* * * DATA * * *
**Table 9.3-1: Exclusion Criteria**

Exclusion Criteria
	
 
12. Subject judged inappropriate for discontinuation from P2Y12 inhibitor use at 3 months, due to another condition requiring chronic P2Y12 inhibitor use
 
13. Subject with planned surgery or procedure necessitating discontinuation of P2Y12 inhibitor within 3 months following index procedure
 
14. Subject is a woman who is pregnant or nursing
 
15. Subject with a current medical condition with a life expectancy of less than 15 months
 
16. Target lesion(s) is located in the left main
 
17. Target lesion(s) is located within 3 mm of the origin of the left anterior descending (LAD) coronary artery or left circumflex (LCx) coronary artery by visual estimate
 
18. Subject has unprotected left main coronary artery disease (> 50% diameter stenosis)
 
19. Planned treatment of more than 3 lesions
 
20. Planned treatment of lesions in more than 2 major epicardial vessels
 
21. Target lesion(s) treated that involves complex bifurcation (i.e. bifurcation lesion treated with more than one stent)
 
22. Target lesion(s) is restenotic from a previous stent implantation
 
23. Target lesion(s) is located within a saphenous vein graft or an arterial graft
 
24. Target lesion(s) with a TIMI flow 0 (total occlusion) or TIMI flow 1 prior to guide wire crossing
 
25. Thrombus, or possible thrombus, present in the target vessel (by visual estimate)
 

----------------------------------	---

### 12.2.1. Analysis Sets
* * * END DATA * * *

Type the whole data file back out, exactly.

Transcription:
**Table 9.3-1: Exclusion Criteria**

Exclusion Criteria
	
 
12. Subject judged inappropriate for discontinuation from P2Y12 inhibitor use at 3 months, due to another condition requiring chronic P2Y12 inhibitor use
 
13. Subject with planned surgery or procedure necessitating discontinuation of P2Y12 inhibitor within 3 months following index procedure
 
14. Subject is a woman who is pregnant or nursing
 
15. Subject with a current medical condition with a life expectancy of less than 15 months
 
16. Target lesion(s) is located in the left main
 
17. Target lesion(s) is located within 3 mm of the origin of the left anterior descending (LAD) coronary artery or left circumflex (LCx) coronary artery by visual estimate
 
18. Subject has unprotected left main coronary artery disease (> 50% diameter stenosis)
 
19. Planned treatment of more than 3 lesions
 
20. Planned treatment of lesions in more than 2 major epicardial vessels
 
21. Target lesion(s) treated that involves complex bifurcation (i.e. bifurcation lesion treated with more than one stent)
 
22. Target lesion(s) is restenotic from a previous stent implantation
 
23. Target lesion(s) is located within a saphenous vein graft or an arterial graft
 
24. Target lesion(s) with a TIMI flow 0 (total occlusion) or TIMI flow 1 prior to guide wire crossing
 
25. Thrombus, or possible thrombus, present in the target vessel (by visual estimate)
 

----------------------------------	---

### 12.2.1. Analysis Sets